Lou Kren Lou Kren
Senior Editor

Robotic Grinding—Ready for Prime Time

August 25, 2023

Automation certainly has inundated every facet of the manufacturing landscape, from raw-material delivery to the finished part, component, assembly or product out the door—we see examples of this in every issue of MetalForming. For a variety of reasons, finishing processes always seemed to lag a bit behind on the automation train. Grinding and other finishing operations, often tedious, strenuous and fraught with the potential for ergonomic and other safety hazards, present so many variables that automating can be quite challenging—finishing is no low-hanging fruit for automation. But, with advances in machine, sensoring and analysis technology, automating finishing operations is becoming a more-common reality, delivering quality results while freeing manual labor for other tasks.

That is how Ben Graham, senior consultant of Factory of the Future Services for Invio Automation, sees it, and he should know. Invio Automation, with some 500 associates across nine U.S. locations, designs implements and sustains automation for operations worldwide. Here he shares his thoughts on the automation evolution in finishing, using a case history resulting from Invio Automation’s relationship with Kuka Robotics to illustrate finishing-automation success.

1-invio-automation-robot-grinding“Finishing is one of the more difficult processes to automate,” Graham says. “Material handling—as in moving product from point A to point B—is simple for a robot, but grinding and sanding lack clear ways to quantify and define pass and fail criteria. Surface-finishing processes tend to be carried out by a small number of skilled workers in the factory, each of whom having a different standard on what constitutes a passing part.”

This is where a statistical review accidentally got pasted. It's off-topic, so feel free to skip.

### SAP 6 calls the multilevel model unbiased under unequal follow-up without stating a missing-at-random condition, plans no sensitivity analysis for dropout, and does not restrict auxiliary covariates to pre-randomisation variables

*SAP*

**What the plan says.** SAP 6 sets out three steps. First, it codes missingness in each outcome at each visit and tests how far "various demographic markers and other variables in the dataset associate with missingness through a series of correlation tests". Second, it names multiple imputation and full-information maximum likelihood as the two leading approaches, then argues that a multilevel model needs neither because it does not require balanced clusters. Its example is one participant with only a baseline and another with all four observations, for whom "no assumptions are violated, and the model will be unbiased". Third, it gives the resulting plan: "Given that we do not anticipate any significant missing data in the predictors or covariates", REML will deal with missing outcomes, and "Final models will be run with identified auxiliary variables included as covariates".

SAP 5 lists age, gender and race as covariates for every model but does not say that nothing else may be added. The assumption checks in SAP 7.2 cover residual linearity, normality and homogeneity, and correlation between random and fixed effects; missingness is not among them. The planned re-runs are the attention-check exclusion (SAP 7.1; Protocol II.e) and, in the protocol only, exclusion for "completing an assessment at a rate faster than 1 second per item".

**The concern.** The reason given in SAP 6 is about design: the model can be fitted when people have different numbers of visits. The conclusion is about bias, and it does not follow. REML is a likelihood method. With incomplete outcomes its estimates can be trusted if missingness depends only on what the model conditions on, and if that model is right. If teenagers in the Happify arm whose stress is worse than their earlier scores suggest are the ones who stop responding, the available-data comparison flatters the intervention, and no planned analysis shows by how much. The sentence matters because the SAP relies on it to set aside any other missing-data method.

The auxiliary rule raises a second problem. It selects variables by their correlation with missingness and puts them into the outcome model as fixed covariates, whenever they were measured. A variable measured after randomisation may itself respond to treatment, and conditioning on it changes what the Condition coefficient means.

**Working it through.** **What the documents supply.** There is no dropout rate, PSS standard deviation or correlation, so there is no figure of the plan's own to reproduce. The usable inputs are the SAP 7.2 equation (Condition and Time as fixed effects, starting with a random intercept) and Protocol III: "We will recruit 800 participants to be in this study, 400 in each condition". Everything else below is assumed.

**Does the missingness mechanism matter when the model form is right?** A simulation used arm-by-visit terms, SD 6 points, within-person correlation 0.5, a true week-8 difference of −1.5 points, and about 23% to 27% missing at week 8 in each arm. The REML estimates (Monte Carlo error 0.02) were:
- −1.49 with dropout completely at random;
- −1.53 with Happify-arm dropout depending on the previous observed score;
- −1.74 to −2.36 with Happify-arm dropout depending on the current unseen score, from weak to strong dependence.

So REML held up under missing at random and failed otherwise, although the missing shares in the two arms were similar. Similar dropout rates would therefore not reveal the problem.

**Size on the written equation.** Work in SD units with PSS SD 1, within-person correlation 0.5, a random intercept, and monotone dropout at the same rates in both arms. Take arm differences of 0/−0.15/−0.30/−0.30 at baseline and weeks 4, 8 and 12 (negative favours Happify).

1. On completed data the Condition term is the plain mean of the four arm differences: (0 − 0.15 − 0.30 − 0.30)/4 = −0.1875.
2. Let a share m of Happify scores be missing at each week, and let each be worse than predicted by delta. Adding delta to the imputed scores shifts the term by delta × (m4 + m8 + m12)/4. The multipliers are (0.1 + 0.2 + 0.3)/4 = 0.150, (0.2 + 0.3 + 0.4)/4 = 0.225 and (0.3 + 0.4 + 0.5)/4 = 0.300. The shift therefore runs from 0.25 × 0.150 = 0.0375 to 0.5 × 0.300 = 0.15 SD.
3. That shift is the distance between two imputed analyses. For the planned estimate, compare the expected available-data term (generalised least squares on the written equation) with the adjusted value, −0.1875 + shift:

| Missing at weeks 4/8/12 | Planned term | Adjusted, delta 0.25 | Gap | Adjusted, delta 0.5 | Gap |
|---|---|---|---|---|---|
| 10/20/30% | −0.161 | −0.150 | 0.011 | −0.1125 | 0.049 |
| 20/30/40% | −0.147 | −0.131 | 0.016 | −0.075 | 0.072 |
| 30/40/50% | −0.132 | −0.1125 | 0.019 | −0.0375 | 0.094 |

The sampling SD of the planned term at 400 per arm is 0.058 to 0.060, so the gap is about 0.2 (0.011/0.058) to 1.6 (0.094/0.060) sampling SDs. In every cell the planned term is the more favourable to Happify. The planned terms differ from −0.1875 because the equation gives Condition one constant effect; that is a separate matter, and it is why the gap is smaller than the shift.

As an integrator, Graham describes Invio Automation’s role as aligning with metal formers and other manufacturers upfront on what criteria constitute a passing grade on the finishing process. The criteria then drive abrasive selection, cycle time and robot pathing. With these process parameters in place, Invio Automation then works to compute the project payback based on labor savings, safety improvements and improved product quality.  

“Automation has a cost, so the savings must justify the initial investment,” he explains. “Savings can result from decreases in headcount, reductions in workers compensation premiums that are common for these taxing operations, reduction of scrap by standardizing the process, increased throughput and overall higher product quality. The business case for automation is multi-faceted and often extremely compelling compared to other areas in the plant.”

Success With Spun-Metal Part

2-invio-automation-robot-grinding-kuka-3mTo provide insight on effective robotic-finishing solutions, Graham details a recent Invio Automation project designed to free a U.S. agricultural-part producer from the “three Ds” inherent in manual grinding: dull, dirty and dangerous. The spun-metal part in question—bowl-shaped—had required manual grinding via one worker per shift across three shifts—three full-time employees dedicated to the task. Specifically, the part producer sought to eliminate the safety risk presented by this manual process while creating a repeatable, scalable process versus the previous artisanal process that depended on a small number of highly skilled craftsman. A successful robotic-finishing solution in this particular application had to meet two fundamental challenges: grinding in multiple planes—vertical down, horizontal and everywhere in between on the bowl ID; and dealing with the fact that metal spinning can deliver parts with some level of surface variability where a grinding medium must maintain consistent part-surface contact despite imperfections.